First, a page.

2017 Funded Projects and Outcomes
In 2015 we reported that two commercially available FIV point-of-care test kits (WitnessTM and Anigen RapidTM) were able to differentiate FIV-vaccinated and FIV-infected cats, using a cohort of cats tested at a single time point and a variable amount of time since their last annual booster FIV vaccination (0 to 462 days).
In 2016–17, with funding from the FHRF (awarded in 2015), we serially tested a small group of kittens and cats every two weeks for six months following primary (i.e. initial) FIV vaccination using these two test kits, as well as two additional kits (SNAP ComboTM and VetScanTM). During the six months following primary FIV vaccination we encountered some false-positive results using Witness and Anigen Rapid, but by six months after vaccination false-positive results had ceased to occur with these two kits. Conversely, false-positive results continued to occur with SNAP ComboTM and VetScanTM for the duration of the study.
These findings were important for clinicians as they highlighted a scenario (i.e following recent primary FIV vaccination) when interpreting a positive FIV result using WitnessTM or Anigen RapidTM point-of-care kits needs to be done with caution. In addition, our study demonstrated that that WitnessTM and Anigen RapidTM kits can be used to accurately diagnose FIV infection prior to FIV annual booster vaccination (i.e. 12 months since previous FIV vaccination).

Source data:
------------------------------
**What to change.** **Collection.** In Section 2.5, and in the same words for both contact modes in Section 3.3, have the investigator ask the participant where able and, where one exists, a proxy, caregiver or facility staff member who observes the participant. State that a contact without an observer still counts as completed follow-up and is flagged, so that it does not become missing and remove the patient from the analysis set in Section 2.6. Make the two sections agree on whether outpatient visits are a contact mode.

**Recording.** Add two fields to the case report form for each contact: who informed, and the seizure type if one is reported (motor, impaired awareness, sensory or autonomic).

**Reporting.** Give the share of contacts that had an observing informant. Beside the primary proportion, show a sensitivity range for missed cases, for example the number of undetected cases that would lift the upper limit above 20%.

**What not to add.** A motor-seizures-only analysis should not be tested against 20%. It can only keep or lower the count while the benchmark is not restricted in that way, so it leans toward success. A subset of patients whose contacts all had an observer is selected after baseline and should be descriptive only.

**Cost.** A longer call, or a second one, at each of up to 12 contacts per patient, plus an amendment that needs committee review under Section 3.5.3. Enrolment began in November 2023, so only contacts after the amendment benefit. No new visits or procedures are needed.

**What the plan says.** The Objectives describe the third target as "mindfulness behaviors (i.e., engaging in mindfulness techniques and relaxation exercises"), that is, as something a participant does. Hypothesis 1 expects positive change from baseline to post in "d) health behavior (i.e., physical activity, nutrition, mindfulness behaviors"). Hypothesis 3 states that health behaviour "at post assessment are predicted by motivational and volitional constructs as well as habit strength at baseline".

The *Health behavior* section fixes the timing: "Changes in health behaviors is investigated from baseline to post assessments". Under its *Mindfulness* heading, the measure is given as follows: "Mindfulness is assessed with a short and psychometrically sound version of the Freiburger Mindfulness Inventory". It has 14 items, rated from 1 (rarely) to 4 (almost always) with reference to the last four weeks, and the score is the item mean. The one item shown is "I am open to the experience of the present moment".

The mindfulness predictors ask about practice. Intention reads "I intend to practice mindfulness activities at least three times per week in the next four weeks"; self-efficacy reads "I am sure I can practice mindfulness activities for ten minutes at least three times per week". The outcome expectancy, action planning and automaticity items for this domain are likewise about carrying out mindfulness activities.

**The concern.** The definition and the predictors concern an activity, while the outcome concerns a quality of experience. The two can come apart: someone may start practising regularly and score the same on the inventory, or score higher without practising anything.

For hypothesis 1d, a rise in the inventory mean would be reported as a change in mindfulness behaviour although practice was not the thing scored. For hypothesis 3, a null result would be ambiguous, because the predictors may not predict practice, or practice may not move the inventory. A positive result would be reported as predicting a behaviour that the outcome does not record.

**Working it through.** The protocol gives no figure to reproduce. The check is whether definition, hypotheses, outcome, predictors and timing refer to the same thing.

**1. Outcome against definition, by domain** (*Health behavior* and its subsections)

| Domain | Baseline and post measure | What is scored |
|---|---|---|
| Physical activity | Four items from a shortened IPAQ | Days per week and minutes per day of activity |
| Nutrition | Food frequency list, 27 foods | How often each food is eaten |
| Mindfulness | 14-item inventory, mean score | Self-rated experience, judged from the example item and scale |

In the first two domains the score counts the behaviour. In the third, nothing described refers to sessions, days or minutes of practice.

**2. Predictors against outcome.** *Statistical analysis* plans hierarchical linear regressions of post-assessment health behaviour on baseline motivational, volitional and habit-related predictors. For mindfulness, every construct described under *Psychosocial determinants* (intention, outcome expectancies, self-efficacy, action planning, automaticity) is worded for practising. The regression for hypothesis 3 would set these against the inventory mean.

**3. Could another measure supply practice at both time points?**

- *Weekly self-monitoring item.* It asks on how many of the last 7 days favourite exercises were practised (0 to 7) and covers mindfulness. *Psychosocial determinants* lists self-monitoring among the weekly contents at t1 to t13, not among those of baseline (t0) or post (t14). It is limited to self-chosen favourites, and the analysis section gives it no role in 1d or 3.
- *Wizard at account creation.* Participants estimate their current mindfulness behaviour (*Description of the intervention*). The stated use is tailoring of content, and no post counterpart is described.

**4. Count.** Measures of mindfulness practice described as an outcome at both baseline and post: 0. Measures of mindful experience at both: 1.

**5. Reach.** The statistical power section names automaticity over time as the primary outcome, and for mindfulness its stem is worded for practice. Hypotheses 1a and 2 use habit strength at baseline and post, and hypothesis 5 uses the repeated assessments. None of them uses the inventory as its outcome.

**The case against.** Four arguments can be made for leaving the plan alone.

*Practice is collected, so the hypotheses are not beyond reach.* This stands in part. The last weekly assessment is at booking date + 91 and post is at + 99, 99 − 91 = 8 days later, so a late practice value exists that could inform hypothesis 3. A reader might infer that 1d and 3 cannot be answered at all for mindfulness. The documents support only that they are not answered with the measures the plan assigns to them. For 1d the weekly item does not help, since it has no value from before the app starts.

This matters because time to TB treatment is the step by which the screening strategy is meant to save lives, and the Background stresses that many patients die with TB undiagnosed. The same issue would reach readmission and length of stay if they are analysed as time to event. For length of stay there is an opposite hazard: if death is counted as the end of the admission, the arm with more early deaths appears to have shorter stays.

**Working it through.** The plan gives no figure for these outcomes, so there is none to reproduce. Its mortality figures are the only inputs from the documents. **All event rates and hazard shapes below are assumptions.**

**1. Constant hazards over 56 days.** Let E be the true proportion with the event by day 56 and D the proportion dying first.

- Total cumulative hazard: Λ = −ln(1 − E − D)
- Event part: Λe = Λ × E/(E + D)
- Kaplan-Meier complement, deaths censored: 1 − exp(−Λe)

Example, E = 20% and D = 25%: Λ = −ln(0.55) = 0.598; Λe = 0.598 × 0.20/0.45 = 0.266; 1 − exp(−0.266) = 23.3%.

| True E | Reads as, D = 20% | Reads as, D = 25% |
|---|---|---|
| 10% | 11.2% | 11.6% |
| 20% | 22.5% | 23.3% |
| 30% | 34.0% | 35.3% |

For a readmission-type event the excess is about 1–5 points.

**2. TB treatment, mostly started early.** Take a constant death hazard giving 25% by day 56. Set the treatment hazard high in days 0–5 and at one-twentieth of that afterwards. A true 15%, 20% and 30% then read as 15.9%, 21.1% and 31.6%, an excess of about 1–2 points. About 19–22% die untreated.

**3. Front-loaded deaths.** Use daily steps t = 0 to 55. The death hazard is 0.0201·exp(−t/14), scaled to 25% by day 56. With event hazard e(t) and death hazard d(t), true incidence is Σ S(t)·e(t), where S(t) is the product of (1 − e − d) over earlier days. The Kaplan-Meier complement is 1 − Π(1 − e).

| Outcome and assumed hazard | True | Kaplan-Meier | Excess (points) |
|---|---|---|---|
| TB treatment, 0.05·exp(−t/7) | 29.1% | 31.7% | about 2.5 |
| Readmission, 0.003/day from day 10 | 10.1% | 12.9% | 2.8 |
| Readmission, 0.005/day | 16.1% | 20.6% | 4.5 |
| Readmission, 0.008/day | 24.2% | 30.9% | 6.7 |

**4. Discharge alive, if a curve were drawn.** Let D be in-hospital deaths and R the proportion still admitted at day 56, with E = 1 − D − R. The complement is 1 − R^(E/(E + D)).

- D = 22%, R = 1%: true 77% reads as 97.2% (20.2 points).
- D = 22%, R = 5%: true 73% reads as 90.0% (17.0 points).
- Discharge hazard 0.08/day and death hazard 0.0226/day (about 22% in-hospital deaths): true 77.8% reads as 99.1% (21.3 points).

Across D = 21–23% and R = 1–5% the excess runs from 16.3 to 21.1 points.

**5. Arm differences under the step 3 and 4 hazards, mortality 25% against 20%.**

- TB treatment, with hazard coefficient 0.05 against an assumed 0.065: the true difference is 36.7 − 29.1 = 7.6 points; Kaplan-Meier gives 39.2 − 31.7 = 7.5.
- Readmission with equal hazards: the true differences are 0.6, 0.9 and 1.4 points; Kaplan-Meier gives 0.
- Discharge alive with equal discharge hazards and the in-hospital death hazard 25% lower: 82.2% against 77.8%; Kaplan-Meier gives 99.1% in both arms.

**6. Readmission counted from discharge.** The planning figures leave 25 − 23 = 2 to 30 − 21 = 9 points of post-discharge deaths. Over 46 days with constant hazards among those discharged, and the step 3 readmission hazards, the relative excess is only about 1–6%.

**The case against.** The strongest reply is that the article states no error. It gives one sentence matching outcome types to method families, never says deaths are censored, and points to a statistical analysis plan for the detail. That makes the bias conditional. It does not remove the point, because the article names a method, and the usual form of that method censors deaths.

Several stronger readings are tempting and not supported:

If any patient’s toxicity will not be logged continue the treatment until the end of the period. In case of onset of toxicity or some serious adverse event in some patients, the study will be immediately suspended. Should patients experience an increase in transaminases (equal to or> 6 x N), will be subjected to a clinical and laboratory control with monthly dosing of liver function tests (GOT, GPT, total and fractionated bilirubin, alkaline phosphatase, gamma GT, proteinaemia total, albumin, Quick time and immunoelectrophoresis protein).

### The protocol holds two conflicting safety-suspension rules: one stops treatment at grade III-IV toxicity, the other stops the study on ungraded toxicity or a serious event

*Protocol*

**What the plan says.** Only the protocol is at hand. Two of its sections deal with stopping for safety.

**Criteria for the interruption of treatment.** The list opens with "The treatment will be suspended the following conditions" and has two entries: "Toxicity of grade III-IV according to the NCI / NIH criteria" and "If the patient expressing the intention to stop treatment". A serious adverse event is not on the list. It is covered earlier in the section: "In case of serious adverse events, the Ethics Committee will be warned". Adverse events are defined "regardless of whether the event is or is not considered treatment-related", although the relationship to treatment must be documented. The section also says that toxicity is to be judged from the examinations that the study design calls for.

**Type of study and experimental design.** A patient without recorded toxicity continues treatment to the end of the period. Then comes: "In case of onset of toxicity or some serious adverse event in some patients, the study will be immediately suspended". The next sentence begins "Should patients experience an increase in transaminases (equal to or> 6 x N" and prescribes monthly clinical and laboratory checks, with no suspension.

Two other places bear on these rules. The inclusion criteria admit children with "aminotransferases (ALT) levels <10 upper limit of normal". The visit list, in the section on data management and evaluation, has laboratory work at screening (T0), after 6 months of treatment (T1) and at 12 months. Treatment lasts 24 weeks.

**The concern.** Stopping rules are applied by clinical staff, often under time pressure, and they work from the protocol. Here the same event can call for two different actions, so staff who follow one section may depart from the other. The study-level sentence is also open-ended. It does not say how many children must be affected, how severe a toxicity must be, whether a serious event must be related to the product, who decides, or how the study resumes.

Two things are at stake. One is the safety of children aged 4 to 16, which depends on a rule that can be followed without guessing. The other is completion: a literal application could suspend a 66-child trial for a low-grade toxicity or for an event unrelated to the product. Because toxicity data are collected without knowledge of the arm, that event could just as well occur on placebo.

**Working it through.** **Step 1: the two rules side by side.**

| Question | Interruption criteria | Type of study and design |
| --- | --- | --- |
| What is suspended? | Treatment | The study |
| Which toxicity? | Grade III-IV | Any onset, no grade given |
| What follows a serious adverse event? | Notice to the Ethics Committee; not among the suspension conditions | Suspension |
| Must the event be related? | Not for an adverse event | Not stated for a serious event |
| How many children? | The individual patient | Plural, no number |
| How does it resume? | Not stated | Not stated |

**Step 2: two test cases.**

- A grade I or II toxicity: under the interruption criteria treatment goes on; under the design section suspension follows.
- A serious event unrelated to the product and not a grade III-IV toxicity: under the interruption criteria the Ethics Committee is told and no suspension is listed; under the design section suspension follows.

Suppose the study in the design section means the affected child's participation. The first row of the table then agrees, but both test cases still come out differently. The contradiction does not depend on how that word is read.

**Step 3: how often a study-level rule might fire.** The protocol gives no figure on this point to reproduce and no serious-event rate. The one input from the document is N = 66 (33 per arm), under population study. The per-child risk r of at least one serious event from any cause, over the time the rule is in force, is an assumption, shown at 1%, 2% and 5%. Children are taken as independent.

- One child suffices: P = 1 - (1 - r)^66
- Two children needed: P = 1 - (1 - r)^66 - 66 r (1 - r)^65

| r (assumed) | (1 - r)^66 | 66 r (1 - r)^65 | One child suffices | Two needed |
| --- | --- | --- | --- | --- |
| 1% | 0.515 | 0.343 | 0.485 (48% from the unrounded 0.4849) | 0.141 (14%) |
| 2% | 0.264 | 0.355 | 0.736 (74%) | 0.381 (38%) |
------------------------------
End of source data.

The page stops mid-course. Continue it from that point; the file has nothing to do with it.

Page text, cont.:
Results from this study were originally published in The Journal of Feline Medicine and Surgery (Westman, M.E., R. Malik, E. Hall, M. Harris, M.J. Hosie, P.A. Sheehy, and J.M. Norris, Duration of antibody response following vaccination against feline immunodeficiency virus. J. Feline Med. Surg., 2017. 19(10): p. 1055–1064).
Results from this study have also been cited in important world guidelines such as The 2020 American Association of Feline Practitioners Retrovirus Testing and Management Guidelines, and also locally in the Australian Veterinary Journal as part of a review that we wrote for Australian clinicians (Westman, M.E., R. Malik, and J.M. Norris, Diagnosing feline immunodeficiency virus (FIV) and feline leukaemia virus (FeLV) infection: An update for clinicians. Aust. Vet. J., 2019. 97(3): p. 47–55).
Following on from this study, in 2018–19, with additional funding from the FHRF (awarded in 2017), we serially tested a small group of cats every two weeks for six weeks following their annual FIV booster vaccination using the same two test kits (WitnessTM and Anigen RapidTM). Results from this more recent study demonstrated that false-positives did not occur in cats recently administered an annual FIV booster vaccination. This finding suggests that the antibody response that occurs following annual booster FIV vaccination is significantly reduced compared to the antibody response that occurred following primary FIV vaccination, an immunological phenomenon that has also been reported with a hepatitis B vaccine in people.
This finding has immediate clinical application for Australian veterinarians as it means that FIV testing can be safely performed in cats that have recently received an annual booster FIV vaccination using one of the two point-of-care FIV kits tested. We aim to publish these results in The Journal of Feline Medicine and Surgery in 2020.
2017 Round 2
Investigating feline morbillivirus epidemiology in domestic cats in Perth, Western Australia
Dr C Sharp, Dr T Hyndman, Dr T O’Dea
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Helen Radoslovich: 0408 812 319